Waiting to Buy GBP/USD at the 50 SMA After Impressive UK GDP Report
Skerdian Meta • 2 min read
The GBP/USD has been on a bearish trend since the beginning of summer last year, reversing from 1.4250s, and falling to 1.3150s by early December, as US inflation kept surging and the FED turned hawkish. Although, inflation increased in the UK as well, and the Bank of England also started to turn hawkish, increasing interest rates from 0.10% to 0.25%.
This has helped the GBP, which has turned quite bullish as more tightening is expected to come from the BOE. The GBP/USD has increased to 1.3750s, over the last few weeks, although we are seeing a pullback lower today, as the USD makes some gains. But, we are preparing to buy this pair at the 50 daily SMA (yellow), which has been acting as support recently. Below are both the UK GDP report and the US retail sales report, which came in negative for December.
GBP/UD H4 Chart – The 50 SMA Should Hold if the 20 SMA Breaks
UK November GDP Report
- November monthly GDP +0.9% vs +0.4% expected
- December GDP was +0.1%, revised to 0.2%
- GDP QoQ +1.1% vs +0.8% expected
- Prior GDP QoQ +0.9%
That’s a solid beat, but all this was before the resurgence in COVID-19 cases, due to the rapid spread of the Omicron variant. In any case, the improvement sees the GDP in the UK now at 0.7% above its pre-pandemic level i.e. February 2020. Looking at the details for November, the services output was the main driver, contributing by 0.54%. Meanwhile, production activity rose by 0.13% and construction by 0.21% for the month.
US December Retail Sales Report
- US December retail sales -1.9% vs 0.0% expected
- November sales were +0.3% (revised to +0.2%)
- Core sales ex-autos -2.3% vs +0.2% expected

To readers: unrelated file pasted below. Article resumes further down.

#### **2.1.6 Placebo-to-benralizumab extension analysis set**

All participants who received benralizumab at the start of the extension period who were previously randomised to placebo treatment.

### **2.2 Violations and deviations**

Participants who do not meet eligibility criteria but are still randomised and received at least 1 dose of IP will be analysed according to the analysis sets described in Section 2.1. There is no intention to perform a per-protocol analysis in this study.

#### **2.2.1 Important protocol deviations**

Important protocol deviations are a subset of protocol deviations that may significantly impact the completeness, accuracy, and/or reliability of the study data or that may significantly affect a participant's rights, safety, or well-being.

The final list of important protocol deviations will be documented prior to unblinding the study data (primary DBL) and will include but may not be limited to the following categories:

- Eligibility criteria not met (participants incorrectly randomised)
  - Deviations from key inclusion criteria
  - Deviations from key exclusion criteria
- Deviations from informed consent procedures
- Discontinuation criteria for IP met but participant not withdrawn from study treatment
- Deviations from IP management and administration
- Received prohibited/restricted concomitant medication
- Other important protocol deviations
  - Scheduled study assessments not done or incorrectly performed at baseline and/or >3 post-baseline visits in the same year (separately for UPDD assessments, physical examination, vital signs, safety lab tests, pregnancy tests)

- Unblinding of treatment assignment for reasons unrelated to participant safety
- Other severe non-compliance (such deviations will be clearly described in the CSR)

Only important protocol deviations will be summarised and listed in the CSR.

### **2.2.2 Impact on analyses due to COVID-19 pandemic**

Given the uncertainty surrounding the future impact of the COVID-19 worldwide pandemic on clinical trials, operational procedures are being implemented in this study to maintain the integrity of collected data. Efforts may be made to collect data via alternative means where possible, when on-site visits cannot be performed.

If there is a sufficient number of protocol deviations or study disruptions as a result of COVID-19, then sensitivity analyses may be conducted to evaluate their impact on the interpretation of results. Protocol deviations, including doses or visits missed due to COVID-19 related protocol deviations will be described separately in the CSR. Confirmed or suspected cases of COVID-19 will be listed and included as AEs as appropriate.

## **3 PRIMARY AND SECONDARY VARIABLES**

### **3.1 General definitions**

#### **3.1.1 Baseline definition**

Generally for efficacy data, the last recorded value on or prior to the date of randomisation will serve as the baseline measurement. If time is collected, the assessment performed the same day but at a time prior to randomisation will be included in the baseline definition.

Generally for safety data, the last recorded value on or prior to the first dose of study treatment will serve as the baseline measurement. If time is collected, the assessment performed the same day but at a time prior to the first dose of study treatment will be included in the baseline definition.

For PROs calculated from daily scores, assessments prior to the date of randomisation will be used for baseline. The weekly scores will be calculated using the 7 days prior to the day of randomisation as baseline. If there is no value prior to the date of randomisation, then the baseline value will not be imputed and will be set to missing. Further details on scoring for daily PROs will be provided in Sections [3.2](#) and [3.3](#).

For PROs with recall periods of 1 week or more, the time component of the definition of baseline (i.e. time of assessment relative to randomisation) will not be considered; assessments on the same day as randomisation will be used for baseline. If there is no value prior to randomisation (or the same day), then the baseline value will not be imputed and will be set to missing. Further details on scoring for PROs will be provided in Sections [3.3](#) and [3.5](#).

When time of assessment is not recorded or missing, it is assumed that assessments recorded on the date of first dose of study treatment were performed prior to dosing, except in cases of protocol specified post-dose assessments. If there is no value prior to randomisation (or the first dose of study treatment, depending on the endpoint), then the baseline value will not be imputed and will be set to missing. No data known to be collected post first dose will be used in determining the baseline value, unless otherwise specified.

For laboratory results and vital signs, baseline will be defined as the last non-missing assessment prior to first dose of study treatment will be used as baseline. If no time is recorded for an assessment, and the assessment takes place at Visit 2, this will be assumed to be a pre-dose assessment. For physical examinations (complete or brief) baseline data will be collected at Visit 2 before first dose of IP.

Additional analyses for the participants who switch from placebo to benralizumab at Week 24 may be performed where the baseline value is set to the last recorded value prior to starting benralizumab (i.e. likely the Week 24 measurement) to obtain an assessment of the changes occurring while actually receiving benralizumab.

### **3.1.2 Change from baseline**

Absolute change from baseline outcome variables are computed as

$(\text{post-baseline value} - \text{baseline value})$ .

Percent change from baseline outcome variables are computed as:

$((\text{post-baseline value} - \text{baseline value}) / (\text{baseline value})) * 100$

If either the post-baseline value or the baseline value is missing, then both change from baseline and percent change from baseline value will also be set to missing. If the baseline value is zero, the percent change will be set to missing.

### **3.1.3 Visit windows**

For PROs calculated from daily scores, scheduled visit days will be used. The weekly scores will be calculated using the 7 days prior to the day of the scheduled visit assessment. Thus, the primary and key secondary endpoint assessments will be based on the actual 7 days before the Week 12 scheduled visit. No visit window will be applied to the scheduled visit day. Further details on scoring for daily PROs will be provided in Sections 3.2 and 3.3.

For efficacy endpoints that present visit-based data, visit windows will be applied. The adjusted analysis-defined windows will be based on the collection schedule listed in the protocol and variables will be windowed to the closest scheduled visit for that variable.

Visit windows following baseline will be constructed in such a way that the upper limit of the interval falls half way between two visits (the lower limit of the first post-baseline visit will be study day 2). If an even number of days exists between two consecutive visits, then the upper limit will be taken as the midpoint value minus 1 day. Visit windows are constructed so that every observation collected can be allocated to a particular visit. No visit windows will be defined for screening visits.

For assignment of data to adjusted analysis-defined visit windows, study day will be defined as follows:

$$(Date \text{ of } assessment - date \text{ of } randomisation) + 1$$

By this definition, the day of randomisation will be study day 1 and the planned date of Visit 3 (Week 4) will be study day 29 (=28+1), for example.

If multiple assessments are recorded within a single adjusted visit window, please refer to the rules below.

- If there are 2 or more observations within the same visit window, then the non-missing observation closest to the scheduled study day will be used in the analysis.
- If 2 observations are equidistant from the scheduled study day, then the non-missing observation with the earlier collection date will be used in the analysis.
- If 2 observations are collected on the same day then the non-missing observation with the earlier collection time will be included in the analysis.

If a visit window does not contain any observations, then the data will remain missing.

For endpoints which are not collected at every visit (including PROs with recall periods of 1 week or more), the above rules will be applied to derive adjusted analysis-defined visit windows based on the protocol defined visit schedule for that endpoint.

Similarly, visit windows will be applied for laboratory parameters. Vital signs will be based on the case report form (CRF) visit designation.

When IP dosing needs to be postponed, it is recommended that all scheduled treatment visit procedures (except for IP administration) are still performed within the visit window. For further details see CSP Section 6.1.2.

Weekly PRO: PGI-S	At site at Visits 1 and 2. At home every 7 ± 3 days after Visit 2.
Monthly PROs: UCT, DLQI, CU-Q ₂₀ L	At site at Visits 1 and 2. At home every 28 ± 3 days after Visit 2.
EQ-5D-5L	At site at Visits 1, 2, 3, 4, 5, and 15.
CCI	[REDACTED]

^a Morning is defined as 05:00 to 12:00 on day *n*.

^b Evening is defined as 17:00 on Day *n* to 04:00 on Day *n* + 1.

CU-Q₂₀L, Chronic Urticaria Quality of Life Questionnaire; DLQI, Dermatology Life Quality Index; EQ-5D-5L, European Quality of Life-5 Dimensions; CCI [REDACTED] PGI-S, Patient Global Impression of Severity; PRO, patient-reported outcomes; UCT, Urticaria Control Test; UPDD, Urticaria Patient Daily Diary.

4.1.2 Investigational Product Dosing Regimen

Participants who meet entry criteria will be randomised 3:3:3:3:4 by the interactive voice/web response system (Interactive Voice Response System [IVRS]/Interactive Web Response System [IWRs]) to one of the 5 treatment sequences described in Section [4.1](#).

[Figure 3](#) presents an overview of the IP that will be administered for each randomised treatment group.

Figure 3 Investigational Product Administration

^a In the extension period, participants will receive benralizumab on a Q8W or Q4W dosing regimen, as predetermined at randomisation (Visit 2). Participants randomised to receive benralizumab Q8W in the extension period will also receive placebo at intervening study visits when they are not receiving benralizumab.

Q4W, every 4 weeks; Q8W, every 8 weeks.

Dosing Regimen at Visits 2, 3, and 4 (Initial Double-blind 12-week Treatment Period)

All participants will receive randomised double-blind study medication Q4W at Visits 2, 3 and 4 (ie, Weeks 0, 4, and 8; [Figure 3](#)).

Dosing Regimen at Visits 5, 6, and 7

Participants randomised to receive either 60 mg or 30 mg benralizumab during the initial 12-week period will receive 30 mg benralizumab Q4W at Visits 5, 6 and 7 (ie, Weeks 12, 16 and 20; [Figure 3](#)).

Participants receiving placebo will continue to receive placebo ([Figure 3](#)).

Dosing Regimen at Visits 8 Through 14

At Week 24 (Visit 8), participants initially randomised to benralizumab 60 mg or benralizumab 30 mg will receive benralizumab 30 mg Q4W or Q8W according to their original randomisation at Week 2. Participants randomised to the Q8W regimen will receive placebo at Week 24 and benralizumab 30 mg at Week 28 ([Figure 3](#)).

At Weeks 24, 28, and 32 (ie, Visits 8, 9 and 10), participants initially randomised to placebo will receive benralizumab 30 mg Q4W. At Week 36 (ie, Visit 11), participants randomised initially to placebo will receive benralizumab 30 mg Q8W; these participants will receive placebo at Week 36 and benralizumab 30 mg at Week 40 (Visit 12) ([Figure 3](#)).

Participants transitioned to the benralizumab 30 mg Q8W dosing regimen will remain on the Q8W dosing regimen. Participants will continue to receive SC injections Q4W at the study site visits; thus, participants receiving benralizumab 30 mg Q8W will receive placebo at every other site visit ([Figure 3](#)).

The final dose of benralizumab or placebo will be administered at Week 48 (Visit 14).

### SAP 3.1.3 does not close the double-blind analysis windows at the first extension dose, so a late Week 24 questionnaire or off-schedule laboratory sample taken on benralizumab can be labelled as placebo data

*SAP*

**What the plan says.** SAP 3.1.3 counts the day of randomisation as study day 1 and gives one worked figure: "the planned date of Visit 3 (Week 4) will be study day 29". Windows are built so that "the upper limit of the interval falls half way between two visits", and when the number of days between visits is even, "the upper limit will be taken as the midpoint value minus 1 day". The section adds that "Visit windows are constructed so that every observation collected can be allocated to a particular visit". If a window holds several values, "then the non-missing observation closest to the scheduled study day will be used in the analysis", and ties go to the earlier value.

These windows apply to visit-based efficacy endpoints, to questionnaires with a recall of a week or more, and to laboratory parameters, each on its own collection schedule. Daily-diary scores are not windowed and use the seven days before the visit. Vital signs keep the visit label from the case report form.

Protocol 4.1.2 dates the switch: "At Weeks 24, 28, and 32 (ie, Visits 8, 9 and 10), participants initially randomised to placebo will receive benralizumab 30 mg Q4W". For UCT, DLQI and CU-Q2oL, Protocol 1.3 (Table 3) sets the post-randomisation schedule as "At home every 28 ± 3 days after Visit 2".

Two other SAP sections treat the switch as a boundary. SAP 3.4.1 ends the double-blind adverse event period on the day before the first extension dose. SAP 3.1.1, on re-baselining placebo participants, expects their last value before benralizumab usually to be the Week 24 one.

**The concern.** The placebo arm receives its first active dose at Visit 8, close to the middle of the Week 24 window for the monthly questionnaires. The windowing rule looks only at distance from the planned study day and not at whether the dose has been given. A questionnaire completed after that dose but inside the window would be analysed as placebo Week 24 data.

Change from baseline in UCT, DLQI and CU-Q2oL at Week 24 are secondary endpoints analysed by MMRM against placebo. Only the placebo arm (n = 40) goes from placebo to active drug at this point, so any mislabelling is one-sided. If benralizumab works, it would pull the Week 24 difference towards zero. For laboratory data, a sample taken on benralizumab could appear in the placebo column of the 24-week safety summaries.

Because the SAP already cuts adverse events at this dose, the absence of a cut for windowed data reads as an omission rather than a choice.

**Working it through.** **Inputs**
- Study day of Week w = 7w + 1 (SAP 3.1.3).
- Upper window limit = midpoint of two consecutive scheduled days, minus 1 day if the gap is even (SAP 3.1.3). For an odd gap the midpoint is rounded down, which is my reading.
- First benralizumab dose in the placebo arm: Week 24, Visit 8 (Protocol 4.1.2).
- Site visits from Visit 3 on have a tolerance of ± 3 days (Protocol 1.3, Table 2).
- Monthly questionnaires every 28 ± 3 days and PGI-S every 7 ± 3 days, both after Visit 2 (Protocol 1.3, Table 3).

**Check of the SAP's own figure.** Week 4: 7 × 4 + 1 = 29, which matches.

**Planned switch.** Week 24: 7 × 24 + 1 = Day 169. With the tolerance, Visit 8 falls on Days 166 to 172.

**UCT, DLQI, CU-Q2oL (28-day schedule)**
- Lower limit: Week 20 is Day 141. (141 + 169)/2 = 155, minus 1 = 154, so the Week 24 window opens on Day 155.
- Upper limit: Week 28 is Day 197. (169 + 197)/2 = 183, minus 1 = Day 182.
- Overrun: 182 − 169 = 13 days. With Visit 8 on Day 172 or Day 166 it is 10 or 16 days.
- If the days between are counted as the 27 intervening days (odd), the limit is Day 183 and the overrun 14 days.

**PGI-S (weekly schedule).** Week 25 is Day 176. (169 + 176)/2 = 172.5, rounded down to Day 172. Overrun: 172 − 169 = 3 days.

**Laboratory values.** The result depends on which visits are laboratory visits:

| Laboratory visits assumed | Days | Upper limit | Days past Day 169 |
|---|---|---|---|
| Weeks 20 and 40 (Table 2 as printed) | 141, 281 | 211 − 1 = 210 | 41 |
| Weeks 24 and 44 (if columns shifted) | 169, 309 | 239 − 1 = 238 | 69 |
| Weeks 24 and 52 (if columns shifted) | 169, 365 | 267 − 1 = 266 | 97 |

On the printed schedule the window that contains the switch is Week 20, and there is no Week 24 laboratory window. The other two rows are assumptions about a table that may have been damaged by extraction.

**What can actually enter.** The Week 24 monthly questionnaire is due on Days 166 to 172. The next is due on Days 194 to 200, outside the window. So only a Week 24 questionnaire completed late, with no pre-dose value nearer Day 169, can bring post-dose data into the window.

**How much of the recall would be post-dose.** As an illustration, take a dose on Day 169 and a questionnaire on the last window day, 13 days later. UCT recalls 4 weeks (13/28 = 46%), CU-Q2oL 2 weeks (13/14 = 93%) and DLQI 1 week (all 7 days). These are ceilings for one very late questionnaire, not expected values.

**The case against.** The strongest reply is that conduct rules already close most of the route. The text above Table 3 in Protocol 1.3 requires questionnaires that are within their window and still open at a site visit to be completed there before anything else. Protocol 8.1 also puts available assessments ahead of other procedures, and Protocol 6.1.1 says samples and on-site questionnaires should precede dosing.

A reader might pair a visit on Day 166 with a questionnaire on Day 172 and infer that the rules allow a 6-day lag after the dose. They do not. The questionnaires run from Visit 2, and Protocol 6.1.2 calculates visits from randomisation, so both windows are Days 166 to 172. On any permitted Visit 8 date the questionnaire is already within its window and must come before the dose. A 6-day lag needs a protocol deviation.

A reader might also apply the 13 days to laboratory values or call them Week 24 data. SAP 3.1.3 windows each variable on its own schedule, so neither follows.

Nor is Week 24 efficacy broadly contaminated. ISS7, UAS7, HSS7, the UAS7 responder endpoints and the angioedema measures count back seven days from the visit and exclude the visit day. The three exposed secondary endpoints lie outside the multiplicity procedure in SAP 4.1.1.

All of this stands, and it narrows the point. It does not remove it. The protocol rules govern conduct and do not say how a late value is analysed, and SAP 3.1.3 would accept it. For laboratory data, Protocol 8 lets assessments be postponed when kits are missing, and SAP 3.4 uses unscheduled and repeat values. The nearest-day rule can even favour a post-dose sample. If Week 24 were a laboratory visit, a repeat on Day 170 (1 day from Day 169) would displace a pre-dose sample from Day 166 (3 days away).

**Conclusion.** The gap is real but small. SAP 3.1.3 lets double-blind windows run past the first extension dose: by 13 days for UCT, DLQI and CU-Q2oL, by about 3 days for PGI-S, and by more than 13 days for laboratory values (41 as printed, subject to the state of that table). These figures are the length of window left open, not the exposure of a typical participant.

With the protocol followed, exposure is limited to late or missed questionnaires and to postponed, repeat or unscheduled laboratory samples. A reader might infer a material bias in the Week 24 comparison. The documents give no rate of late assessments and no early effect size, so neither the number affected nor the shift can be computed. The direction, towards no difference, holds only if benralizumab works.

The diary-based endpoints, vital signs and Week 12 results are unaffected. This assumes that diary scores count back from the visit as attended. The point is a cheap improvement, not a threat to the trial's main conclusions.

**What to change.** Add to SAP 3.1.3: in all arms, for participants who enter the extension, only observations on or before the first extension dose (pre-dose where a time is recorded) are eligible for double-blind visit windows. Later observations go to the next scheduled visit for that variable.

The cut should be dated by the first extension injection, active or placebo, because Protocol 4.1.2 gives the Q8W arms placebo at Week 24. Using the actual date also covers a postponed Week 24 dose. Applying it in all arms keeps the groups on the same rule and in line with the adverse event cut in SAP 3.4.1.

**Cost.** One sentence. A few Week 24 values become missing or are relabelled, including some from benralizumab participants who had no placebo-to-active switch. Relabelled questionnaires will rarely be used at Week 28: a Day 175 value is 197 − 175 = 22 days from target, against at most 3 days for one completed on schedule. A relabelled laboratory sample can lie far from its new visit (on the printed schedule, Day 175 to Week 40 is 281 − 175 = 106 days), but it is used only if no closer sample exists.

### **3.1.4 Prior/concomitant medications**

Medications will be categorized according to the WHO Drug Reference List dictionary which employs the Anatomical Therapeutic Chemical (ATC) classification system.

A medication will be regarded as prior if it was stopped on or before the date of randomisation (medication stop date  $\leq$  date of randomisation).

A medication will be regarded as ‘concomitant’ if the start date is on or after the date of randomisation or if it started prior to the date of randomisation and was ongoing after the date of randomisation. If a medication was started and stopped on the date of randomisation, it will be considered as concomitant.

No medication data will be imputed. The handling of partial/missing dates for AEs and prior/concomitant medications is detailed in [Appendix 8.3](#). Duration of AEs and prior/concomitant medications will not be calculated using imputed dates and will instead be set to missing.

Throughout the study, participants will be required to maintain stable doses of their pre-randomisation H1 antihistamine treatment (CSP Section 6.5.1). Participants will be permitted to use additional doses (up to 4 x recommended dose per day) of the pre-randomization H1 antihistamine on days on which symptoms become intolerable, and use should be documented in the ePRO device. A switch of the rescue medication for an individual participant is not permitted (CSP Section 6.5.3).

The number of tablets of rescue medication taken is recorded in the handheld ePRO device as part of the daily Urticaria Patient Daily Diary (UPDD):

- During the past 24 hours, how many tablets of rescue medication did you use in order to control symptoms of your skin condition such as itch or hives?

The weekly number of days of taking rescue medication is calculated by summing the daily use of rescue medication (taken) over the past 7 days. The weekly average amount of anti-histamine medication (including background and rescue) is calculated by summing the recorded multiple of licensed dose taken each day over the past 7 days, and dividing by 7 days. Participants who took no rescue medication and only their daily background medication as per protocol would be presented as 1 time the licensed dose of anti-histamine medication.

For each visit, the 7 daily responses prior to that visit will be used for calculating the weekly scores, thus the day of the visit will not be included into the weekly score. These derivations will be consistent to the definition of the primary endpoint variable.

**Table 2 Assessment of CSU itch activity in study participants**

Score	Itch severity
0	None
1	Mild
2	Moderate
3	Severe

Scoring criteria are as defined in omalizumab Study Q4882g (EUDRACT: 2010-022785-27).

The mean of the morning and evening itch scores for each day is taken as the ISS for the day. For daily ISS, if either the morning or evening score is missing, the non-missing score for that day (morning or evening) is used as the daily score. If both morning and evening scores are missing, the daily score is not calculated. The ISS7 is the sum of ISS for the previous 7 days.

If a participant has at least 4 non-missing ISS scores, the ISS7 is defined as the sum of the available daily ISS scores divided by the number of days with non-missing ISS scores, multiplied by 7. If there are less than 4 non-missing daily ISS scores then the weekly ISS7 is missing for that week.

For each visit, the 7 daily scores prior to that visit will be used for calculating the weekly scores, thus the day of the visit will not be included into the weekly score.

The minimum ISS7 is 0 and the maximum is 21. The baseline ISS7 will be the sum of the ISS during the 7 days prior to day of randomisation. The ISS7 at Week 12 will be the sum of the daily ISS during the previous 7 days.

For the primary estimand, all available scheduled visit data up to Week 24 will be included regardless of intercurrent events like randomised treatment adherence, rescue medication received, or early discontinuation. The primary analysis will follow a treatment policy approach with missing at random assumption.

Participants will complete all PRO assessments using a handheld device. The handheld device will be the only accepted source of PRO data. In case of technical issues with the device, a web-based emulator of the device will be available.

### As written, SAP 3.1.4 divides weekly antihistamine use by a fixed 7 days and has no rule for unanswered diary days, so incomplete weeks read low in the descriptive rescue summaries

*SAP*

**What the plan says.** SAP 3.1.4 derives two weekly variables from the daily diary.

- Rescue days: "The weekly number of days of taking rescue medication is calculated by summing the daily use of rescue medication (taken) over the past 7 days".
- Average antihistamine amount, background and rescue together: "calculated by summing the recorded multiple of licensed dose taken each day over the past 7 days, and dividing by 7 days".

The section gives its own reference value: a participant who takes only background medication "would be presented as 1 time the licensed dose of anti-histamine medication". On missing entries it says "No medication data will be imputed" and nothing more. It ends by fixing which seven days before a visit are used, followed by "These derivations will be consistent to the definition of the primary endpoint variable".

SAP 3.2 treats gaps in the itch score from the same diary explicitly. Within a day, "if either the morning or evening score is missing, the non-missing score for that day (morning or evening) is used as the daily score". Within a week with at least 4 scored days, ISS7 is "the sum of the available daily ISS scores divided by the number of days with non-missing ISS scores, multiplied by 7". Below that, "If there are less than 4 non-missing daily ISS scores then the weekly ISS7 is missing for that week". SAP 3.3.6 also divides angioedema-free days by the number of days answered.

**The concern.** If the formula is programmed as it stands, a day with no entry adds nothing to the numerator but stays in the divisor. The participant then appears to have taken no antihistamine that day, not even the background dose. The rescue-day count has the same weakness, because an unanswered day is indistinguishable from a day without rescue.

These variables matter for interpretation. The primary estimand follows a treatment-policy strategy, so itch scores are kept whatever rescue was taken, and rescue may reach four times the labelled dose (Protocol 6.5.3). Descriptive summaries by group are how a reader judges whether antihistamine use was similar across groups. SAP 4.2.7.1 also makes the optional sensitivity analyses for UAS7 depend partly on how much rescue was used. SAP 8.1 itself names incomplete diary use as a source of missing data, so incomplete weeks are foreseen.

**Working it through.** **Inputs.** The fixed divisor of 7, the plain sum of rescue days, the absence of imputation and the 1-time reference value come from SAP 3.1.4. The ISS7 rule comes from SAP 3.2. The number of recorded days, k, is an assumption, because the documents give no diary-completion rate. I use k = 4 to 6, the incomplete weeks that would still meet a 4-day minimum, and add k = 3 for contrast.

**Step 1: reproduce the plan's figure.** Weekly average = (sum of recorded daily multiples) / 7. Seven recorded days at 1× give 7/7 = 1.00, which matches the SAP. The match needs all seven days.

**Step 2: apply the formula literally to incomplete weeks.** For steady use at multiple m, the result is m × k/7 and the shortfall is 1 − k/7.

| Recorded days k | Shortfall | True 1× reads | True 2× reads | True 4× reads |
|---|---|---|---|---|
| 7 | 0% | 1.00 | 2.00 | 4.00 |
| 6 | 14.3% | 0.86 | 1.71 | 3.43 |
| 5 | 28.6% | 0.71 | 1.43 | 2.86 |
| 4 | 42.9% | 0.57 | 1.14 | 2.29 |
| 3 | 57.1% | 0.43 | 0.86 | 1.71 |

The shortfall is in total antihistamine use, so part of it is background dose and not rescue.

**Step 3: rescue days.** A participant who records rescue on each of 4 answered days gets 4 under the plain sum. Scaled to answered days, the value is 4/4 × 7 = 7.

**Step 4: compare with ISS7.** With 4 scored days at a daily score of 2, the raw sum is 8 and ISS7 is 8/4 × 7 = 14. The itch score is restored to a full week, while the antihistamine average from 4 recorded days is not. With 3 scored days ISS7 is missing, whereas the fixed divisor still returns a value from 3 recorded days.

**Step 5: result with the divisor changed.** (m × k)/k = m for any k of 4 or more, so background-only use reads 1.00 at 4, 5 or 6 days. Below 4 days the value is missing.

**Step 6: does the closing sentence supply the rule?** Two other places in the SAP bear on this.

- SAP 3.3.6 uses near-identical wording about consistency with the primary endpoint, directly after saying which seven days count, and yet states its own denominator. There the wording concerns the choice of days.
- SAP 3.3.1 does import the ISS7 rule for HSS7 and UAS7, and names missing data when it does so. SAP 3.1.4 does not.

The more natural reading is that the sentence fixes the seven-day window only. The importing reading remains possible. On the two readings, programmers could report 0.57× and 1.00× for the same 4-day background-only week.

- Prior core sales were +0.3% (revised to +0.1%)
- Control group -3.1% vs +0.1% expected
- Prior control group -0.1% (revised to -0.5%)
There was considerable hand-wringing about a possible soft reading in retail sales, due to credit card spending data, and that indeed proved to be the case. The numbers were even worse than speculated, with the largest fall in the control group — which excludes oil, gas and building materials — since Feb 2021.
I’ve been writing lately about how December retail sales tend to miss because of the secular trend towards earlier holiday shopping, and that was especially true this year, because of worries about shipping. Later, the lack of spending was compounded by Omicron.
- Furniture and home furnishings -5.5%
- Electronics and appliances -2.9%
- Clothing -3.1%
- Non-store retailers (online) -8.7%
- Food services and drinking -0.8%
Some of this hints at an overall normalization in spending. One under-reported story is just how strong retail spending has been, particularly on goods. If you look at the year-over-year numbers compared to last December, it’s illustrative:
- Furniture and home furnishings +11.1%
- Electronics and appliances +14.6%
- Clothing +29.5%
- Non-store retailers (online) +10.7%
- Food services and drinking +41.3%
- Overall retail sales y/y +16.9%
So while this report missed expectations badly, it was still a much better holiday spending season than a year ago. It’s similar — if not stronger — if we aggregate Oct-Dec, with virtually all categories up double digits.
Some of that helps to explain why the market has taken this in its stride. I also strongly suspect that traders were positioned for a negative miss, given the credit card data.